Japan

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Palm-of-the-Hand Stories • Kawabata Yasunari   

Reviewed by Karen Kao

Kawabata Yasunari was born in 1899 and committed suicide in 1972. He watched Japan open itself to the world, indulge in dreams of empire and survive the ensuing firestorm. His characters were ordinary people: prostitutes, abandoned wives and children. He won the Nobel Prize for Literature in […]

By |June 21st, 2018|Uncategorised|0 Comments

Katsuren: An Okinawan love story • Celine Nisaragi

In this charming low-key romance between a young American woman archaeologist and a Japanese journalist, the Okinawan settings come to life as characters in their own right. There are the ruins of Katsuren Castle, giving the novel its title, and the remote island of Yonaguni, especially fascinating to a Taiwan […]

By |October 2nd, 2017|Uncategorised|0 Comments

Author Interview: Brian Burke-Gaffney

Brian Burke-Gaffney is the leading Western expert on the history of Nagasaki and one of the most prolific foreign writers in Japan. A second-generation Canadian from Winnipeg, Burke-Gaffney first came to Japan in 1972 and trained for nine years as a Zen monk. A resident of Nagasaki since 1982, he has […]

By |September 22nd, 2017|Author interviews|0 Comments

In Search of Japan’s Hidden Christians: A Story of Suppression, Secrecy and Survival • John Dougill

I read so many excellent books that it’s hard to name a favourite, but seeing as I so often ask people to recommend a book they’ve read recently and to also choose an all-time favourite, it’s only fair I answer these questions myself. My all-time pick is Nostromo, Joseph Conrad’s […]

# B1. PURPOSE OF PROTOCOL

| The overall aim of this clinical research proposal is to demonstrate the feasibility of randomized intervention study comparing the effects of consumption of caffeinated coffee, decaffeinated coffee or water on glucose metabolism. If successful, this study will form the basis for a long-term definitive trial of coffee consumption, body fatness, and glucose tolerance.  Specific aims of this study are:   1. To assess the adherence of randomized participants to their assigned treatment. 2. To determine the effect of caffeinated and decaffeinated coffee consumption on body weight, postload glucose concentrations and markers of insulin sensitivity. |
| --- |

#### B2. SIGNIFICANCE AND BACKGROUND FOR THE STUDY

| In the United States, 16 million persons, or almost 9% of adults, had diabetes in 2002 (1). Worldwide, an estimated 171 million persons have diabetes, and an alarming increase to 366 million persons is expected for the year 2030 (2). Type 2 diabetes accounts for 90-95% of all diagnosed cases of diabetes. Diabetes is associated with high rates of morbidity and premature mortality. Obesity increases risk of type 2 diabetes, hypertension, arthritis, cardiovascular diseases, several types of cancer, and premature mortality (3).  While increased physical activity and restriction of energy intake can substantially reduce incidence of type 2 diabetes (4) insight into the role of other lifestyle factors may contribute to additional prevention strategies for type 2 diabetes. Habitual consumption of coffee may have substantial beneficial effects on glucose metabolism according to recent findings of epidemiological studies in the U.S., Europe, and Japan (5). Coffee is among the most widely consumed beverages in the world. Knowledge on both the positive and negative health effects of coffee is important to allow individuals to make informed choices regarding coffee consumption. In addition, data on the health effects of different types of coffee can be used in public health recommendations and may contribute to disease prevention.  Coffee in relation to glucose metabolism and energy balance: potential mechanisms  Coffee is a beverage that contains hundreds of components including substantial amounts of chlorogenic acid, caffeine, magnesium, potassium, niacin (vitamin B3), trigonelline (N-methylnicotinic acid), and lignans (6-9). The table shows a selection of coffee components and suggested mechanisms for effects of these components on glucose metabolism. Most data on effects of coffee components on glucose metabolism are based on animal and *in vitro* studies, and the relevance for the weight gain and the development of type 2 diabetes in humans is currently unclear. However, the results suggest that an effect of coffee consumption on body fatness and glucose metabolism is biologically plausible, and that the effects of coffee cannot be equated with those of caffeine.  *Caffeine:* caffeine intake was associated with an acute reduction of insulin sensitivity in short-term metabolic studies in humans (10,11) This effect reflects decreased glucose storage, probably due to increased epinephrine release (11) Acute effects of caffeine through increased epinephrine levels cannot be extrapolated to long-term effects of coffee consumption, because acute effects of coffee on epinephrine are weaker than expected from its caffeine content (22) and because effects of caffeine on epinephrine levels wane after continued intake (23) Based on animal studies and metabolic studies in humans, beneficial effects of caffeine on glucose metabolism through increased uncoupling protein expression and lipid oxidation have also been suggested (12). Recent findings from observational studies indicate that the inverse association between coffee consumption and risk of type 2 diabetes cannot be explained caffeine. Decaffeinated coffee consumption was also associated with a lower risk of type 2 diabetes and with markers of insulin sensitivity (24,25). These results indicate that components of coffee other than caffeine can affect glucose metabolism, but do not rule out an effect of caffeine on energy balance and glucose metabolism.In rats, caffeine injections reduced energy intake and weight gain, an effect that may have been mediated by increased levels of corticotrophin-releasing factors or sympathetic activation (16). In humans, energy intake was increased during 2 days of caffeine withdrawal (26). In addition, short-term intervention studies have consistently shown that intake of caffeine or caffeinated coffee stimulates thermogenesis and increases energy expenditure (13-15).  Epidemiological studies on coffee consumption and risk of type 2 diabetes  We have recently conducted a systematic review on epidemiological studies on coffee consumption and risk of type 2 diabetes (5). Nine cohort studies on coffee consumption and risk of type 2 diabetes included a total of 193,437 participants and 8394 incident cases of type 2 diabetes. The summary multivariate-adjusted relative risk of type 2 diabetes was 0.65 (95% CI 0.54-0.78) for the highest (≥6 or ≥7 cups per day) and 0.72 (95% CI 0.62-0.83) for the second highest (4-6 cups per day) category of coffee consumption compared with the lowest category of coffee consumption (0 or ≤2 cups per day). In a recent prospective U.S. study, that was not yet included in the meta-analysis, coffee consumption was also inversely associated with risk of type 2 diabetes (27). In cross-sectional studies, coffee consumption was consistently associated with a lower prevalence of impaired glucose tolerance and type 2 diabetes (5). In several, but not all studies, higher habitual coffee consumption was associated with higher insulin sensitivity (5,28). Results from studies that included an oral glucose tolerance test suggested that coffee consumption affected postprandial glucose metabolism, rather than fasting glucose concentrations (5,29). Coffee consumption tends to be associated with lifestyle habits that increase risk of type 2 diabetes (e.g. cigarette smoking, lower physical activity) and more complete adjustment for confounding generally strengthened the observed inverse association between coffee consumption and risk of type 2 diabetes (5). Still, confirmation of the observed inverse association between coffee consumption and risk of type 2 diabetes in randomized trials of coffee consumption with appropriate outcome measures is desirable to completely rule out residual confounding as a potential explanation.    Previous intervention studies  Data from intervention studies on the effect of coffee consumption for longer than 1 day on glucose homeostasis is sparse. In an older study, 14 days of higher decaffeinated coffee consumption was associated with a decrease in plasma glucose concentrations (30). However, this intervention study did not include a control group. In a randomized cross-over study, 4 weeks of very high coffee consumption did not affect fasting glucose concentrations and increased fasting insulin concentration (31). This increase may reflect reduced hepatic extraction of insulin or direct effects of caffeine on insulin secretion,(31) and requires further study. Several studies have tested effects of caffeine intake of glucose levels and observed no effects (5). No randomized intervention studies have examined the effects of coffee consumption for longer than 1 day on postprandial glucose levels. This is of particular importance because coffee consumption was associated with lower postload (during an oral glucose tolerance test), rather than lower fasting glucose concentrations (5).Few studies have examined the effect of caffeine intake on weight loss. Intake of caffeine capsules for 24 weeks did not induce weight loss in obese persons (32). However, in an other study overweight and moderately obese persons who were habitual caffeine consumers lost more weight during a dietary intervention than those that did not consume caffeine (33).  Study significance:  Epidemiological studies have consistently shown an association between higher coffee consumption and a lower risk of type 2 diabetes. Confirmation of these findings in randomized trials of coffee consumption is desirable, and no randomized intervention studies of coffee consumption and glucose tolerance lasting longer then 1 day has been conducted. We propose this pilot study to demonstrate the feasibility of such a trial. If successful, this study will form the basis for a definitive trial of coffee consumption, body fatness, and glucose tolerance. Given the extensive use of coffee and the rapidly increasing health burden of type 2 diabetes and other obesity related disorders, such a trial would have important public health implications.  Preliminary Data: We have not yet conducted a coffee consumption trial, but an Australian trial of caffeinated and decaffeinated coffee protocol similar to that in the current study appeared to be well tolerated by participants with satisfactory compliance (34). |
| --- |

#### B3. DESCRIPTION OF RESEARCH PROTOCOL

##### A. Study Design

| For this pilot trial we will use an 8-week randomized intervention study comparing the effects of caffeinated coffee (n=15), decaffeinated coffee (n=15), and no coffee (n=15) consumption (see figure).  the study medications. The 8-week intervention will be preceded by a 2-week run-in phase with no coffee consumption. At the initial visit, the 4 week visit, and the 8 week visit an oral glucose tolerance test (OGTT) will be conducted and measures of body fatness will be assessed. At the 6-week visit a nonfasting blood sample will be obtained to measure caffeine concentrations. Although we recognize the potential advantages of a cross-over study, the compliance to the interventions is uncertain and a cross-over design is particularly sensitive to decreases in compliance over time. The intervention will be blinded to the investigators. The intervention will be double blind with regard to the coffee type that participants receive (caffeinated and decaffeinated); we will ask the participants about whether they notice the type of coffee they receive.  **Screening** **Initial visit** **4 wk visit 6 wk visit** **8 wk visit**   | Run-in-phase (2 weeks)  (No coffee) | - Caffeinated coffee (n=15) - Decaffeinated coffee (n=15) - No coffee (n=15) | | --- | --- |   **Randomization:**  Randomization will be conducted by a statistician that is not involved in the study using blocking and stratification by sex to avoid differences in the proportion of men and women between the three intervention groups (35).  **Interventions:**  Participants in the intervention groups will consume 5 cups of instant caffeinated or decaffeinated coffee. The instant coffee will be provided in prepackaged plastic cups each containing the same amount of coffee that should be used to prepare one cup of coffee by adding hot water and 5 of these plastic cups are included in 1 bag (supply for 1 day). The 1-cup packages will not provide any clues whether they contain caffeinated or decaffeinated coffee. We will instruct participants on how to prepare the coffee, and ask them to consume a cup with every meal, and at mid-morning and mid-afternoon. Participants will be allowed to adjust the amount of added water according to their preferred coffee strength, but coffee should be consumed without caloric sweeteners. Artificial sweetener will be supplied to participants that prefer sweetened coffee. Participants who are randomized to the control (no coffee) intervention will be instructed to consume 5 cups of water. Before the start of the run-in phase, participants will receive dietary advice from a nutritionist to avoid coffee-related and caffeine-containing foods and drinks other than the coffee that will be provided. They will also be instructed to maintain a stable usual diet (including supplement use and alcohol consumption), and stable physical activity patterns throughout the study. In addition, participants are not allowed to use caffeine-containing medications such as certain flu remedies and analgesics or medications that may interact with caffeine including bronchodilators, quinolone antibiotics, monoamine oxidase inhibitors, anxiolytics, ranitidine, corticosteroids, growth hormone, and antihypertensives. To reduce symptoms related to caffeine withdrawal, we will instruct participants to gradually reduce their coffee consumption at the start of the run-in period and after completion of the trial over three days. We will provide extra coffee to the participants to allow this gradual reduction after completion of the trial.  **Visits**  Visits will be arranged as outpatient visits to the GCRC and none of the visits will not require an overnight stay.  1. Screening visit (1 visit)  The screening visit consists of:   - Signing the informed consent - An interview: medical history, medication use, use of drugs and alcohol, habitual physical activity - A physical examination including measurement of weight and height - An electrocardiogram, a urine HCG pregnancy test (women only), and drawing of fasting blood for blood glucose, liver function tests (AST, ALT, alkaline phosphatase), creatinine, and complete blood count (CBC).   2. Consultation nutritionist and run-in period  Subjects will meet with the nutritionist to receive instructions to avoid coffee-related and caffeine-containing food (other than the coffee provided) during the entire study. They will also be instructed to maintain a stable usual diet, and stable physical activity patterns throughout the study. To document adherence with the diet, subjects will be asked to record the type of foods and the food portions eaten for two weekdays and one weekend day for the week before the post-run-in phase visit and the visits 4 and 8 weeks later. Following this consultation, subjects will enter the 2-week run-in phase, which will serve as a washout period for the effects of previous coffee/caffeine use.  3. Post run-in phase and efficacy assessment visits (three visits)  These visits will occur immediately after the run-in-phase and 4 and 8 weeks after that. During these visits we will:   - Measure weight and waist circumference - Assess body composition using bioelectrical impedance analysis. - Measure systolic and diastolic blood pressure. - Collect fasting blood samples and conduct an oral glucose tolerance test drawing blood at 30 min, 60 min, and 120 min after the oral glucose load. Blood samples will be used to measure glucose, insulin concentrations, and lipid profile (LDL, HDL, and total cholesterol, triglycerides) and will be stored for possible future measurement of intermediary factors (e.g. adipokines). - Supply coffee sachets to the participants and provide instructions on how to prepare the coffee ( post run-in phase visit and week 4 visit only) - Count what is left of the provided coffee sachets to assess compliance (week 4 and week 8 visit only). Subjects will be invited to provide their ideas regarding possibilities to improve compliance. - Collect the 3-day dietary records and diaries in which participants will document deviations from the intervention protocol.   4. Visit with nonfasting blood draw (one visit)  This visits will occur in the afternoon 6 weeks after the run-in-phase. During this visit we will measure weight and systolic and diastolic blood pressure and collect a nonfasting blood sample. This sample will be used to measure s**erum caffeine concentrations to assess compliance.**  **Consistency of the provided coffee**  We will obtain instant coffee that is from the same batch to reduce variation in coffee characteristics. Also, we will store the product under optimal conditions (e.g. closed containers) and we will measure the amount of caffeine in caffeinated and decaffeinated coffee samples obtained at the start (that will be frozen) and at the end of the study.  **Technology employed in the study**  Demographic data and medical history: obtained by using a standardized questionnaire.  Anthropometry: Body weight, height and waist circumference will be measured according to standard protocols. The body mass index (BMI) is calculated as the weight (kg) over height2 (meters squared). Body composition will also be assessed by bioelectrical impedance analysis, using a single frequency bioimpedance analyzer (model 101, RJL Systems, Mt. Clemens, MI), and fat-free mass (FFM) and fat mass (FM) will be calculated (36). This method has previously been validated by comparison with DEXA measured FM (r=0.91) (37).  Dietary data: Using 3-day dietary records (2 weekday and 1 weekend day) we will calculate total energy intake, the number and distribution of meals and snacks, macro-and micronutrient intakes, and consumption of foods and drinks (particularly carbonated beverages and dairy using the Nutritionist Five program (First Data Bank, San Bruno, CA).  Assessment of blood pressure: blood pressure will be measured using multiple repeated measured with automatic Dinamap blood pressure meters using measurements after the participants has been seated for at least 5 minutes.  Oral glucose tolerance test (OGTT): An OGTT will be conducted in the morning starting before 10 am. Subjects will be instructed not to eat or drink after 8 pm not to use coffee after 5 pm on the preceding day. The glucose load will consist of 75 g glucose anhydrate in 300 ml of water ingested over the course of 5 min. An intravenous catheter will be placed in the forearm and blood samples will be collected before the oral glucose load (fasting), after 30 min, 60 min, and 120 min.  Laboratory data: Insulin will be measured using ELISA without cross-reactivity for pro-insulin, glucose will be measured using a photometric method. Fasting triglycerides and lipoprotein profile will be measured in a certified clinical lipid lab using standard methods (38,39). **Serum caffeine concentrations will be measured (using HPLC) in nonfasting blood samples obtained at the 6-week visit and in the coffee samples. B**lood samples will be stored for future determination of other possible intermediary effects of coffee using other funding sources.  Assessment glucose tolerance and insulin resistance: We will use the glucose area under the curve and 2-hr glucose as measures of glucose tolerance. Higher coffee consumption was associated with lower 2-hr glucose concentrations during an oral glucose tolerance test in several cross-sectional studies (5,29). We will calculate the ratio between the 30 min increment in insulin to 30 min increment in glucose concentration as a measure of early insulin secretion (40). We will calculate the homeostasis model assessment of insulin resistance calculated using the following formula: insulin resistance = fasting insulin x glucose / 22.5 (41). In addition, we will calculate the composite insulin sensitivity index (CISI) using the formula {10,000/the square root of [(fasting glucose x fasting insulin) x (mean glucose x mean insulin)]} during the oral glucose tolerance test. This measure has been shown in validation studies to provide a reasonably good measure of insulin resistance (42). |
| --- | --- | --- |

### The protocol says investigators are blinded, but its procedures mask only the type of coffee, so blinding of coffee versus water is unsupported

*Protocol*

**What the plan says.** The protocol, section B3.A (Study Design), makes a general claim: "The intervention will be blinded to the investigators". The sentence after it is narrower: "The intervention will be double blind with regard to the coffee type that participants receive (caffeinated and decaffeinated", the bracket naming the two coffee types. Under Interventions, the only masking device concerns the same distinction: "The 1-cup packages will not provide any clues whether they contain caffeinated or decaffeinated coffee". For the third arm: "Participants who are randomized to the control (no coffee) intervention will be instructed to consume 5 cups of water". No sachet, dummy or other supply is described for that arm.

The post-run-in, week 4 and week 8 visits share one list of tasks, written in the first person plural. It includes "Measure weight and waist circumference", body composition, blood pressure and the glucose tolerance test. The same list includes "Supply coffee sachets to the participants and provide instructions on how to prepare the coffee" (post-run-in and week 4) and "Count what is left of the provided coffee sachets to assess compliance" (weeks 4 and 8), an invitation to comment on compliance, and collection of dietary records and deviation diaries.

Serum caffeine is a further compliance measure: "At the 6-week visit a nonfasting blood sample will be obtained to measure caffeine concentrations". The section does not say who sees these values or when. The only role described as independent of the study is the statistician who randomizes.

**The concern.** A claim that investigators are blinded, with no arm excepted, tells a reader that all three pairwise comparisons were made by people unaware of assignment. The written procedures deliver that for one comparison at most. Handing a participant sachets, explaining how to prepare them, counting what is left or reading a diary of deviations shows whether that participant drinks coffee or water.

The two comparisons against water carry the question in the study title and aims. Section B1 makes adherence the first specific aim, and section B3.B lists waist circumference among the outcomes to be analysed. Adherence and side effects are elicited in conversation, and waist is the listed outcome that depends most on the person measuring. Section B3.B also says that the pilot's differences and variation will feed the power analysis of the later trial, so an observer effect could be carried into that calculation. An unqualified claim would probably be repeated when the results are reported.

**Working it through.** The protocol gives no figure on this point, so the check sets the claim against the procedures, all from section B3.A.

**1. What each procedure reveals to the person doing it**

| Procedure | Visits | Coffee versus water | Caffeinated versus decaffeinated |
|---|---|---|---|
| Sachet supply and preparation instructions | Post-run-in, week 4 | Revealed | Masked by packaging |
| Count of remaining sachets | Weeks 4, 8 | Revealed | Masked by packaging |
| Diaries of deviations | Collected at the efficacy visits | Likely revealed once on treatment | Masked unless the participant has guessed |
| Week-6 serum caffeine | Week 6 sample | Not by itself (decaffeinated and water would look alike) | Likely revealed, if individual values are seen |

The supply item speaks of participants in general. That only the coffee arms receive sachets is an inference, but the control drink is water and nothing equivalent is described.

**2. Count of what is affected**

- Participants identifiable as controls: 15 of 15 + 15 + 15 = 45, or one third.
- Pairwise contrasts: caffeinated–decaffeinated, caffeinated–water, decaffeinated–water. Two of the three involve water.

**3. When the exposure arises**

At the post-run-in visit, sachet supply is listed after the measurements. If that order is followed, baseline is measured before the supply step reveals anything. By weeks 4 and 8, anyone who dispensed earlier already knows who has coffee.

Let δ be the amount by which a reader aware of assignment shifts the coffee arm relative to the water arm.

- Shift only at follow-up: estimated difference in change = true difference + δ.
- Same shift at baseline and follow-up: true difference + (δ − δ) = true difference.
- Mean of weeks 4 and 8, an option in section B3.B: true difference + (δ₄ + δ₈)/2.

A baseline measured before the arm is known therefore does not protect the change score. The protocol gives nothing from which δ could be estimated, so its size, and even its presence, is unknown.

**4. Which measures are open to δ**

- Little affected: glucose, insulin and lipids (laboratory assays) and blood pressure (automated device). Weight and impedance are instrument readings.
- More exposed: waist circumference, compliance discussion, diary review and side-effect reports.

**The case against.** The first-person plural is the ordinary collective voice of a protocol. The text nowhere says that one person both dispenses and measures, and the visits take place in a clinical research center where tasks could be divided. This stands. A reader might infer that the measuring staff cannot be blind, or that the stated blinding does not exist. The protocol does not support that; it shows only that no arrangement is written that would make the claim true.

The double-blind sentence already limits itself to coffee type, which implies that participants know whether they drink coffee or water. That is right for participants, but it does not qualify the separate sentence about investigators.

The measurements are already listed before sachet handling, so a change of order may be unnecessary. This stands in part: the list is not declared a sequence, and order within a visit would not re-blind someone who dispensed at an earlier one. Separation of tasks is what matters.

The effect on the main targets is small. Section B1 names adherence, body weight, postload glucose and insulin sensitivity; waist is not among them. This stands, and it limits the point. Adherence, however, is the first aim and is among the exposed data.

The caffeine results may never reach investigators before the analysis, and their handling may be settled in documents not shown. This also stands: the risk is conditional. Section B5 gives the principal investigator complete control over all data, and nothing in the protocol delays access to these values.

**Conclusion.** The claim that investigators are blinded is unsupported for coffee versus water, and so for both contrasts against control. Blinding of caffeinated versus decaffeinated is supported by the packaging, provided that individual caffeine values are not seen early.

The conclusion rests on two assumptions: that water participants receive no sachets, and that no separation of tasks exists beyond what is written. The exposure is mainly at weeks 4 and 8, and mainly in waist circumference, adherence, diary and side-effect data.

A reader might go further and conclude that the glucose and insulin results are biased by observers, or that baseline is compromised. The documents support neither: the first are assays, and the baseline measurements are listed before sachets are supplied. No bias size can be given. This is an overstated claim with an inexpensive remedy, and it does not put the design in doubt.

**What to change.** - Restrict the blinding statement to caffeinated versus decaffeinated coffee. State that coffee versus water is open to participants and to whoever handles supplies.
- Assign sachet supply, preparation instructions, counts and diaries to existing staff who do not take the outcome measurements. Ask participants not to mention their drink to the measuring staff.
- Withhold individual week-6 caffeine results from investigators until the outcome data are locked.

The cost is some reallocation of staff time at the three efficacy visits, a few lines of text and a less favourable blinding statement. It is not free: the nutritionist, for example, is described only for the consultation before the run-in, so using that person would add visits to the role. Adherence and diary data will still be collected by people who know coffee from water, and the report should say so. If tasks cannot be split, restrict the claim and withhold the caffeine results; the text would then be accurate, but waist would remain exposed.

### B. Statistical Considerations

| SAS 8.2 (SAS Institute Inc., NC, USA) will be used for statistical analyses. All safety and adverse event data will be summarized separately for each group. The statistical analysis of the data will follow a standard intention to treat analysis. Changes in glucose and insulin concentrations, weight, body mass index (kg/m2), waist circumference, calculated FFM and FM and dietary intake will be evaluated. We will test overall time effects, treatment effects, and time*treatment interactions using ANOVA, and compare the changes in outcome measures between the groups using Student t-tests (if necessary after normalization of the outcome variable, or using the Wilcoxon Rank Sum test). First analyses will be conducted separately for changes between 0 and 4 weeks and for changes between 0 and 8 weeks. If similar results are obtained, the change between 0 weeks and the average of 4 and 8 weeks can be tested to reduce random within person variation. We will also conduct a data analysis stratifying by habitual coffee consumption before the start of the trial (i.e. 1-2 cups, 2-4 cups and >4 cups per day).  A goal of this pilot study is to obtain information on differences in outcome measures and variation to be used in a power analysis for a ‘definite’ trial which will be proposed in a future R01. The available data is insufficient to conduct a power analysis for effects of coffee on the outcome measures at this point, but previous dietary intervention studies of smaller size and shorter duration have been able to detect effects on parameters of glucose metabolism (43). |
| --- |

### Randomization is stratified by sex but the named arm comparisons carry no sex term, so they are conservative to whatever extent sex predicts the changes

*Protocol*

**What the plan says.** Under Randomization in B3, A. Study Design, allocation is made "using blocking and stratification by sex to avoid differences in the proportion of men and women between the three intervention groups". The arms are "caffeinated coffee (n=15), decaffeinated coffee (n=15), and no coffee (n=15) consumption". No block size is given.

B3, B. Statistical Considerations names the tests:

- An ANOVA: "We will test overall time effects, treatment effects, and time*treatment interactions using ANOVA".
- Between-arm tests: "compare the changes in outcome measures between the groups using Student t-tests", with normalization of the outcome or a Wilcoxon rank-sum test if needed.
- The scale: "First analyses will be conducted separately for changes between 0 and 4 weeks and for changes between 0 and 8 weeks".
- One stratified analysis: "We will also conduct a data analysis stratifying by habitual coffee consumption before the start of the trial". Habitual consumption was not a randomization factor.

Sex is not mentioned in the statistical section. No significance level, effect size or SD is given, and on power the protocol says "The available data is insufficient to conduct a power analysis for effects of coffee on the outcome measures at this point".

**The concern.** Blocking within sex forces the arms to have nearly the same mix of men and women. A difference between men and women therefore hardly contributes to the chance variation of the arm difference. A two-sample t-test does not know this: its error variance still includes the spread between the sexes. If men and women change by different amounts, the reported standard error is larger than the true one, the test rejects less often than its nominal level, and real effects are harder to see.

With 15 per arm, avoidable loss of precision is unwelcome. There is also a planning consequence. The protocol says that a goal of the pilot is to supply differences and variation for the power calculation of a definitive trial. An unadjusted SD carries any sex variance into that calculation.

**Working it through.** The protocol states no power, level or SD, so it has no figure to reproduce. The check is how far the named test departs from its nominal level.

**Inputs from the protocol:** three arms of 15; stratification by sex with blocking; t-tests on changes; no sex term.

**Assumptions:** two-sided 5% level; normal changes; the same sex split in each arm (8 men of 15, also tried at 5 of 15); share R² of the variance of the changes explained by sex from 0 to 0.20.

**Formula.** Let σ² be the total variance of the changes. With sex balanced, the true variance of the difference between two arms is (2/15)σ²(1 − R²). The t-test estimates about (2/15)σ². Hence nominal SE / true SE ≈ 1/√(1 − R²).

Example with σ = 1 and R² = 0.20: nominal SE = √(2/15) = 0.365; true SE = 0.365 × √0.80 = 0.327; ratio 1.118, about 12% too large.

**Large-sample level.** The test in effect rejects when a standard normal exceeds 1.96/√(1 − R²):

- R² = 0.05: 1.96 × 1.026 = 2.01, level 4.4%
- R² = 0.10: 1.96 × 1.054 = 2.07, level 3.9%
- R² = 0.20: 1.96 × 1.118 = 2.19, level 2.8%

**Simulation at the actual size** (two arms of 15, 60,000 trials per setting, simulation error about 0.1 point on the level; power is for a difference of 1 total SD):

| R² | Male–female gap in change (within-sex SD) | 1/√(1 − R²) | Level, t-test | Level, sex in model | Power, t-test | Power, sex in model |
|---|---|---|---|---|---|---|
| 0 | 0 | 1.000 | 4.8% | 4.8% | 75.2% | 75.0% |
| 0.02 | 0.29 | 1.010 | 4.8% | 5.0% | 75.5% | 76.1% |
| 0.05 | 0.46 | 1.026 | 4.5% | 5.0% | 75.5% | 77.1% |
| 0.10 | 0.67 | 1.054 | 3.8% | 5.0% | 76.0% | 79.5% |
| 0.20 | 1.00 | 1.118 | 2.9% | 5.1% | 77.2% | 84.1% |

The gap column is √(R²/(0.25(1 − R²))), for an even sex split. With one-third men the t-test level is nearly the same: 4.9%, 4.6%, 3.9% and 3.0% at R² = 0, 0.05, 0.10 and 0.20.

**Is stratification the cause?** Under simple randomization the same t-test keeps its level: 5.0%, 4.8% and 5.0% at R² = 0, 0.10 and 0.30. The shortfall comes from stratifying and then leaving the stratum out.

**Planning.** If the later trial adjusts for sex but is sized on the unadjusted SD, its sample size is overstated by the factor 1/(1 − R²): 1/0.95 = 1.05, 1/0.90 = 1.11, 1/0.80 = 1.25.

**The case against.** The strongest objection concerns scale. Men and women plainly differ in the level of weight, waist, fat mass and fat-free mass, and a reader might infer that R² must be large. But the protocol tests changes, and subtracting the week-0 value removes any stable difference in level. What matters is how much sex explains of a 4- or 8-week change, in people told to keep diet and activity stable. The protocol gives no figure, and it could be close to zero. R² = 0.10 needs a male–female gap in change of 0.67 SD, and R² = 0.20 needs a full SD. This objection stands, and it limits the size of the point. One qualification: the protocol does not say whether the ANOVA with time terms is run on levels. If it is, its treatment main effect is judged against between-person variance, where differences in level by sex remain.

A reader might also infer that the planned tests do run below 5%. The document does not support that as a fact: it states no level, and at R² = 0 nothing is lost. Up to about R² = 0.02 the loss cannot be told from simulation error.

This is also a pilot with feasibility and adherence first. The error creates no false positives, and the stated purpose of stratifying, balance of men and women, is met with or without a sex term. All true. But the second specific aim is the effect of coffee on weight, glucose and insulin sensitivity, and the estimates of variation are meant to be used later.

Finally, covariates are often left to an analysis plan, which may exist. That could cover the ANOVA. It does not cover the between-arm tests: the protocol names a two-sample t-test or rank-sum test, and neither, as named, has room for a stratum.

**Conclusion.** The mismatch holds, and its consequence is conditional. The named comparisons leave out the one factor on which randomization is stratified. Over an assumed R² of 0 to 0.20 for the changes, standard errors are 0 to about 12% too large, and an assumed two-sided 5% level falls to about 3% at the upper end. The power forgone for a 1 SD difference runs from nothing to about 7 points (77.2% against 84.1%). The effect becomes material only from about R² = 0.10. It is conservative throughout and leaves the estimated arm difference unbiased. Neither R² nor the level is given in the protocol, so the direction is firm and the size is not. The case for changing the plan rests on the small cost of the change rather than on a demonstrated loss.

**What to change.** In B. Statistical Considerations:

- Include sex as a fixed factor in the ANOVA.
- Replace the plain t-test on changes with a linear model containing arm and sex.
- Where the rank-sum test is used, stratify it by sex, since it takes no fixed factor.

By |December 30th, 2016|Uncategorised|0 Comments

Japan and America: A Contrast • Carl Crow

Japan and America (1916) is a forceful warning about Japan’s diplomatic duplicity and its expansionist plans. Carl Crow (1883–1945), an American newspaperman based in Shanghai, was vehemently anti-Japan, but his strident tone seems justified given how subsequent events unfolded. He ends the book with a prophetic prediction:
In their hearts the […]

By |October 9th, 2016|Uncategorised|0 Comments

Author Interview: John Dougill

John Dougill grew up in Grimsby, England. Since 1988 he has lived in Kyoto, Japan, where he is professor of British Studies at Ryukoku University. He has written numerous books about Japan (on travel, religion, and history) and England. His 2012 In Search of Japan’s Hidden Christians: A Story of Suppression, […]

By |May 23rd, 2016|Author interviews|0 Comments

Silence • Shusaku Endo

Endo’s Silence: the Grim Japanese Novel behind Martin Scorsese’s New Film

Reviewed by Eric Mader

The first Christian missionaries arrived in Japan in 1549. By 1583, an estimated 200,000 Japanese, from both the upper classes and the peasantry, had converted to the new faith, convincing the Catholic Jesuits who had started the […]

By |March 31st, 2016|Uncategorised|0 Comments

How Does One Dress to Buy Dragonfruit? • Shannon Young (Editor)

How Does One Dress to Buy Dragonfruit? True Stories of Expat Women in Asia explores the feminine side of expat life. Edited by Hong Kong-based writer Shannon Young, the anthology covers the stories of 26 women, mostly split between China, Hong Kong and Japan (from Tokyo to Fukushima), and differs […]

By |December 14th, 2015|Reviews, Uncategorised|0 Comments